Prosocial behaviors are viewed as a sign of social and emotional competence throughout childhood. They can be defined as the ability of children to act helpfully and cooperatively. While some young children are naturally inclined to be prosocial in their first years, it is generally not an inborn trait, and adults’ guidance plays an essential role in requiring the necessary skills. This paper aims to discuss the importance of the environment for forming prosocial behavior and provide personal observations on how setting can define interactions between children.
Firstly, it is necessary to determine the elements of prosocial behavior and explain its importance. According to Miller, when children behave prosocially they benefit others and improve their well-being (165). Acts of kindness boost mood and often launch a chain reaction of good deeds. There are three main elements of being prosocial: cooperation, empathy, and altruism (Miller 166). Cooperation implies teamwork toward a mutual goal, empathy describes the ability to understand the feelings of other people, and altruism means a selfless and beneficial attitude toward others. Prosocial behavior is vital since helping activities support people in distress, improve the psychological and emotional health of benefactors, and promote positive social relations.
In promoting prosocial behavior, the physical environment is crucial for enhancing children’s experience. It includes both objects and people with who a child interacts (Miller 166). To make the environment more prosocial, much space for interaction is needed, as well as a variety of objects in good supply for children. For example, upon the observation of two girls of a preschool-age trading toy fruit, it can be stated that no changes in the physical environment are needed (“Clip #1438 Trading Fruit” 00:00:01-00:00:10). There is enough space for both children at the table and each girl has a plate with toy fruit, which they can use to learn how to trade. The educator encourages children to interact and benefit each other.
All three elements of prosocial behavior can be observed in children during their play. For example, a video presents three preschoolers building a toy block tower guided by their teacher. Children are cooperating and adding blocks to make a tall building, excited by the outcome (“Clip #1452 00:02:06-00:02:16). In the example of trading fruit, one of the girls only gives one lemon for three apples; however, she quickly shows empathy, understanding that the unfair trade might offend the other girl. She asks: “Do you want two? Do you want three?” and now both seem satisfied (“Clip #1438” 00:01:13-00:01:26). Another video represents an altruistic behavior as a three-year-old boy helps a same-aged girl to fill her plastic cup with sand from the tray when no adults intervene (“Child Observation” 00:13:56-00:14:28). The boy talks to her politely and does not expect anything in exchange; he is happy to help. In all the examples, prosocial behavior leads to positive emotions.
Adults often intervene in children’s activities to teach them to act prosocially. According to Faber and Mazlish, an educator should encourage children to use social skills (ch. 4). It is the teacher that suggests the fruit trade to the preschoolers to benefit both (“Clip #1438” 00:00:55-00:01:02). In another video, the educator repeats: “We all work together at school” (“Clip #1452 00:01:14-00:01:22). By doing so, she emphasizes the need to cooperate and help each other. The teacher’s role in promoting prosocial behaviors is crucial, and good knowledge of child care is needed for efficient learning.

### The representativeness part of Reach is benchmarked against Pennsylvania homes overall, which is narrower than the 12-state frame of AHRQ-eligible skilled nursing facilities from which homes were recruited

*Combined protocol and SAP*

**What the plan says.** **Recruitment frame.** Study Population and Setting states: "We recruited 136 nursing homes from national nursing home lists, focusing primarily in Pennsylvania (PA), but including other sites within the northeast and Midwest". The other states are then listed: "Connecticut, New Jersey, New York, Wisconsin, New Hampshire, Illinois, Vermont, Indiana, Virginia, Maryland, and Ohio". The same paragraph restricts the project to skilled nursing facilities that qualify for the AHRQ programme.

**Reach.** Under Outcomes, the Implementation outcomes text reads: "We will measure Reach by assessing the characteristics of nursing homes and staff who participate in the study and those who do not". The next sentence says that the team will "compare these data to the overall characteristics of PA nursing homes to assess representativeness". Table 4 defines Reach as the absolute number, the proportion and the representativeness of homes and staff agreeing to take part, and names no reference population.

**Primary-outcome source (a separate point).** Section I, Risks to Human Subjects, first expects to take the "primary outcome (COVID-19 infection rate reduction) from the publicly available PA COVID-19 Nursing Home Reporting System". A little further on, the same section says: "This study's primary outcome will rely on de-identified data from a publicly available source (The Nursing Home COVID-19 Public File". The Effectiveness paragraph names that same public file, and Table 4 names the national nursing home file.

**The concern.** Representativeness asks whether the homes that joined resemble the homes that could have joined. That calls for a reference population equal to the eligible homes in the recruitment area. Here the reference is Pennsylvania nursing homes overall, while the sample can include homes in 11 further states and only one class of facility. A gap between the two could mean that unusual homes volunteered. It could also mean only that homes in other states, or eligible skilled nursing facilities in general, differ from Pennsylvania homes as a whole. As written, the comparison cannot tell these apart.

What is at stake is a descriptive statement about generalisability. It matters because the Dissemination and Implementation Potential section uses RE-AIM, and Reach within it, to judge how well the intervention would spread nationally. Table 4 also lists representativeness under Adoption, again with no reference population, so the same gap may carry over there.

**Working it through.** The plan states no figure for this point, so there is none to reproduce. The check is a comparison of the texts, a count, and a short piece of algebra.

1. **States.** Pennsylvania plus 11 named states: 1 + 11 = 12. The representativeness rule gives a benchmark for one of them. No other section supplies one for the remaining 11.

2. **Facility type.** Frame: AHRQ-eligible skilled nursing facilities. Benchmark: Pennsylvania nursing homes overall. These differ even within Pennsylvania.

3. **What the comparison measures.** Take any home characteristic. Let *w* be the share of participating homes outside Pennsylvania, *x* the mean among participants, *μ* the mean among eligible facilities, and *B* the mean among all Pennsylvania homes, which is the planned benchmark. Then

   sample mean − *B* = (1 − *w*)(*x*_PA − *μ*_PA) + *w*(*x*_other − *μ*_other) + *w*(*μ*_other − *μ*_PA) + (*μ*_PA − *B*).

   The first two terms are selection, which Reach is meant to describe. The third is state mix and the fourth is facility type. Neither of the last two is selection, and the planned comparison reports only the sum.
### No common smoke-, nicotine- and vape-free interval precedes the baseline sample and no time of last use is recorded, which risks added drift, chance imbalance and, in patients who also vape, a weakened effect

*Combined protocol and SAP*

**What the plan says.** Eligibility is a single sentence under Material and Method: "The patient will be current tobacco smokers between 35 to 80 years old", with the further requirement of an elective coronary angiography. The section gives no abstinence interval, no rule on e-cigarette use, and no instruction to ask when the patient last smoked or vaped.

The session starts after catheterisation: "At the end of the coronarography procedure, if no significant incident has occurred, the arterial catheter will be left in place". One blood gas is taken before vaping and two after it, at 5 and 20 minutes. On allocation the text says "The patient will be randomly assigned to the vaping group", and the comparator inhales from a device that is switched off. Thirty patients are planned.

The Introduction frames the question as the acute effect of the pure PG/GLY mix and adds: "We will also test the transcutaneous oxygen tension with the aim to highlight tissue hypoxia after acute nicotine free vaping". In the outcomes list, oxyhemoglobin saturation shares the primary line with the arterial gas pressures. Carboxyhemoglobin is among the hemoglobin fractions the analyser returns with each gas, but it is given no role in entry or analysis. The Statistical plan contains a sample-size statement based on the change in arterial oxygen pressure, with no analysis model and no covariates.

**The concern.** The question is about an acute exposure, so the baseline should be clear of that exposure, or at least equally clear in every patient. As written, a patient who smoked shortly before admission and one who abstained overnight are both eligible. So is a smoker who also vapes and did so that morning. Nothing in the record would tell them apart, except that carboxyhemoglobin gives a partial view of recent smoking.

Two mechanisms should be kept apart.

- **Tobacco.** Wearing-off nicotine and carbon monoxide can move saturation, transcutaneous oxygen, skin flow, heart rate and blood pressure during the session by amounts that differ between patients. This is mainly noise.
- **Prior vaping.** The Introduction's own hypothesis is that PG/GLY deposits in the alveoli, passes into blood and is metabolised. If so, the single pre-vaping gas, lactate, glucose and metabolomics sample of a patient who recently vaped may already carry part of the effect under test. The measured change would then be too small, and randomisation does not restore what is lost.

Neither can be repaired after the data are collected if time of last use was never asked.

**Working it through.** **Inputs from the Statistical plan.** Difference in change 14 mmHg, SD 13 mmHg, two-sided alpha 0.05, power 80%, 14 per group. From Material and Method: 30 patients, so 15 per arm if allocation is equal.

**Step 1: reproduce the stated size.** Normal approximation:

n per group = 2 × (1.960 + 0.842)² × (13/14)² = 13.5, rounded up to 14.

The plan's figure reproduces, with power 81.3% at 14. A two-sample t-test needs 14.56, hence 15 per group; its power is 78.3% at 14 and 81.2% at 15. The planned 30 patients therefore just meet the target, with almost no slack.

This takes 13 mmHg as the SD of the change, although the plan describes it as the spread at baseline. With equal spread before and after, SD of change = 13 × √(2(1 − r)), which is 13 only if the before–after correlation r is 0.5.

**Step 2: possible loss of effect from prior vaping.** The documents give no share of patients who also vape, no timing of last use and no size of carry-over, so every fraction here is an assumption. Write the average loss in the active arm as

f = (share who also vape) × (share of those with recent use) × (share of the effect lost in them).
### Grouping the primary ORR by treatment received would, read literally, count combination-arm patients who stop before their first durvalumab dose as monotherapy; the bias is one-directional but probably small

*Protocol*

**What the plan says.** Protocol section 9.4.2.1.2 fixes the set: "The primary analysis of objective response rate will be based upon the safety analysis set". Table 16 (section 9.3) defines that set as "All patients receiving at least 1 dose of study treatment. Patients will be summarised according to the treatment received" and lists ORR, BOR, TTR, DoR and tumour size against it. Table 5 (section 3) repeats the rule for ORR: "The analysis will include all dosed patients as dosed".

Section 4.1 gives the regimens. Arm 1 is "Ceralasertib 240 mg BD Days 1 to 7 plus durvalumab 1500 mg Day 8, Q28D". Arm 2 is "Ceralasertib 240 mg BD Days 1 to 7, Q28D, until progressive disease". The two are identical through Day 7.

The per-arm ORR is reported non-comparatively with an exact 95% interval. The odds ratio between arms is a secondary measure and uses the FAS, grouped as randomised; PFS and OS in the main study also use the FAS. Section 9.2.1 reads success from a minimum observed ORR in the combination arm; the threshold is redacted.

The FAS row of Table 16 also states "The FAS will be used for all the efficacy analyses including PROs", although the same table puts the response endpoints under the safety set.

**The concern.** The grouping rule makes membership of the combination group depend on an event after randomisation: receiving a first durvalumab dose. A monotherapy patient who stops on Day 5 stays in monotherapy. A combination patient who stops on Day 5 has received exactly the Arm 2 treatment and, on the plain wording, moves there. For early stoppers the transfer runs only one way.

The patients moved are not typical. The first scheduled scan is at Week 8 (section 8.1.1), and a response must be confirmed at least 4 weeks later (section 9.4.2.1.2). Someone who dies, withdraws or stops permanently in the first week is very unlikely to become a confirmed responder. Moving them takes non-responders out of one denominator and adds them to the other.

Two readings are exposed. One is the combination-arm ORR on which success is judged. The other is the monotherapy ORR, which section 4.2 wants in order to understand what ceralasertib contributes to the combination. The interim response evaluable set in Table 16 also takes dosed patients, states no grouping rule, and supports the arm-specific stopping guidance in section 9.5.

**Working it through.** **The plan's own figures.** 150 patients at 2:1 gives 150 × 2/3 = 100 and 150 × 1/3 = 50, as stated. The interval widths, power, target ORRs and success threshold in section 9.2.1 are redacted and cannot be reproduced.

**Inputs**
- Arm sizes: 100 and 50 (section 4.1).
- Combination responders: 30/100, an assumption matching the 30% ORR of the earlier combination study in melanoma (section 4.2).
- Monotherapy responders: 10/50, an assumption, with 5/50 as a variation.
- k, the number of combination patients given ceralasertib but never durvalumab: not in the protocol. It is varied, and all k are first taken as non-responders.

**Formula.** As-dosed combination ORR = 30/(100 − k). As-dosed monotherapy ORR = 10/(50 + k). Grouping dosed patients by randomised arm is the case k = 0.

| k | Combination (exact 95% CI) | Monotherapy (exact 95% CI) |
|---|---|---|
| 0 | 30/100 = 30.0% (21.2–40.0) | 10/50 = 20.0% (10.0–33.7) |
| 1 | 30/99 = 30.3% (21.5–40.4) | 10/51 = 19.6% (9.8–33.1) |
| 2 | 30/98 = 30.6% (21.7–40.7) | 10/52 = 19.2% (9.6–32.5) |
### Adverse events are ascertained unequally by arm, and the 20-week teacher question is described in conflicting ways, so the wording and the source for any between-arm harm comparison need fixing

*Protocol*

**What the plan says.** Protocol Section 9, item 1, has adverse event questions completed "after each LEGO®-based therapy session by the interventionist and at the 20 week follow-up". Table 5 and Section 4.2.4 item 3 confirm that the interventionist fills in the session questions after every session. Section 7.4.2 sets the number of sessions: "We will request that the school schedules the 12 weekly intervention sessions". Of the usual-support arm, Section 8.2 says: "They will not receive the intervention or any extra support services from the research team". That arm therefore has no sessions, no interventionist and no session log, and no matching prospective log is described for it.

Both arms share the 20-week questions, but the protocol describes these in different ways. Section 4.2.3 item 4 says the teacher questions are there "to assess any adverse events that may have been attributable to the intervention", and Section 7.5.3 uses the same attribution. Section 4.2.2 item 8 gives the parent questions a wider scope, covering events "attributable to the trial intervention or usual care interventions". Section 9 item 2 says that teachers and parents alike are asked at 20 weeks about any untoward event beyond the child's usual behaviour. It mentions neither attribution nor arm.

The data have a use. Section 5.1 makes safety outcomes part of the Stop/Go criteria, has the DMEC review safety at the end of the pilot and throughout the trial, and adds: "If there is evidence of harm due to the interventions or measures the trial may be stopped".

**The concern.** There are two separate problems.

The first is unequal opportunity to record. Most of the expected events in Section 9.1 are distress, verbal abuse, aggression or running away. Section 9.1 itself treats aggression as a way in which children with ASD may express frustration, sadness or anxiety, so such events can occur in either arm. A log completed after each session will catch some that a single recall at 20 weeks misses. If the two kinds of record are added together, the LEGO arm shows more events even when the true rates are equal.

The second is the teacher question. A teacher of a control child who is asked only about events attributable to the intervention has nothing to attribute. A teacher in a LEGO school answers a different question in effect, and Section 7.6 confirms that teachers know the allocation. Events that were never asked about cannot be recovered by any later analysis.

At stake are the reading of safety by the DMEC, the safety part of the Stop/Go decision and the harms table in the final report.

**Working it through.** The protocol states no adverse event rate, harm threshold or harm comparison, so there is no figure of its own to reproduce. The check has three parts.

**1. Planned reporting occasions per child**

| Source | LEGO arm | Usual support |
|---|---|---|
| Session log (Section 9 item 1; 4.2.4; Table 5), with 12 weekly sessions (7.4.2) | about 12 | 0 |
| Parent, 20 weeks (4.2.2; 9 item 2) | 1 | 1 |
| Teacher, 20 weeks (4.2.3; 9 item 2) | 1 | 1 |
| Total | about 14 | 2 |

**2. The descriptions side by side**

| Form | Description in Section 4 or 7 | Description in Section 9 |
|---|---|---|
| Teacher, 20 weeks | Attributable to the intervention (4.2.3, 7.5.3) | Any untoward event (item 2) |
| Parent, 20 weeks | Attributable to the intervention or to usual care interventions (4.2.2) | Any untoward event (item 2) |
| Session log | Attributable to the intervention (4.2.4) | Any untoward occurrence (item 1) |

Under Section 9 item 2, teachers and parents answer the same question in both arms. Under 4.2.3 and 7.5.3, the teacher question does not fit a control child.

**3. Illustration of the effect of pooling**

Prosocial communication is an important skill that children learn from an early age. An example can be seen during the game “Bakers,” when children make sand cakes and a three-year-old boy suddenly starts singing the “Happy Birthday” song, causing smiles and laughter in others (“Child Observation” 00:15:05-00:15:22). An example of a non-verbal communication act is demonstrated when two toddlers are sitting at the table with cakes and candles at an improvised birthday party, with adults close by (“Child Observation” 00:05:59-00:06:03). The boy kisses the girl on the back since he knows it as a way of showing affection. The videos show how prosocial communication leads to positive attitudes in children and strengthens social relations.
The observations made while watching children play together can help me create a prosocial environment. The examples in the videos demonstrate that as a teacher I should provide children with objects that help them interact and work as a team. Besides, creating a positive atmosphere by speaking in a clear, friendly, encouraging, and excited manner engages children into play and helps them learn how to act. I will use the experience gained while observing in my future interaction with children.
In conclusion, the development of empathy, positive peer relationships, emotion regulation, and positive self-concept is crucial during the early years of life. Strong interpersonal skills build a foundation for social success in adult life. Promoting prosocial behavior in children is one of the teacher’s main tasks, which can be accomplished through encouragement and guidance. Setting and environment can define children’s interactions and prompt them to be understanding and ready to help.
“Child Observation THE 3 TO 4 YEAR OLD Learning Through Play.” YouTube, uploaded by Science Videos, 2019. Web.
“Clip #1438 Trading Fruit.” YouTube, uploaded by CECE Video Library, 2020. Web.
“Clip #1452 Guiding Children to Build Together.” YouTube, uploaded by CECE Video Library, 2020. Web.
Faber, Adele, and Elaine Mazlish. How to Talk So Kids Can Learn: At Home and in School. SCRIBNER, 1995.
Miller, Darla Ferris. Positive Child Guidance. 8th ed., Cengage Learning, 2016.